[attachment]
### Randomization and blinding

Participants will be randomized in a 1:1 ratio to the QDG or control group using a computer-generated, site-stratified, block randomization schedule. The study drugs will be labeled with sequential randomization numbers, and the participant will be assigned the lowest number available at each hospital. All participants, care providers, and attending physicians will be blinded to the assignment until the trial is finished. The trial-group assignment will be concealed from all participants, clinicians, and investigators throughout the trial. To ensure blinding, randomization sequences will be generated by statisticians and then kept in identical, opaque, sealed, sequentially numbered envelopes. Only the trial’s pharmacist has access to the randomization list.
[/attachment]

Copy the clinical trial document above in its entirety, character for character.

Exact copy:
### Randomization and blinding

Participants will be randomized in a 1:1 ratio to the QDG or control group using a computer-generated, site-stratified, block randomization schedule. The study drugs will be labeled with sequential randomization numbers, and the participant will be assigned the lowest number available at each hospital. All participants, care providers, and attending physicians will be blinded to the assignment until the trial is finished. The trial-group assignment will be concealed from all participants, clinicians, and investigators throughout the trial. To ensure blinding, randomization sequences will be generated by statisticians and then kept in identical, opaque, sealed, sequentially numbered envelopes. Only the trial’s pharmacist has access to the randomization list.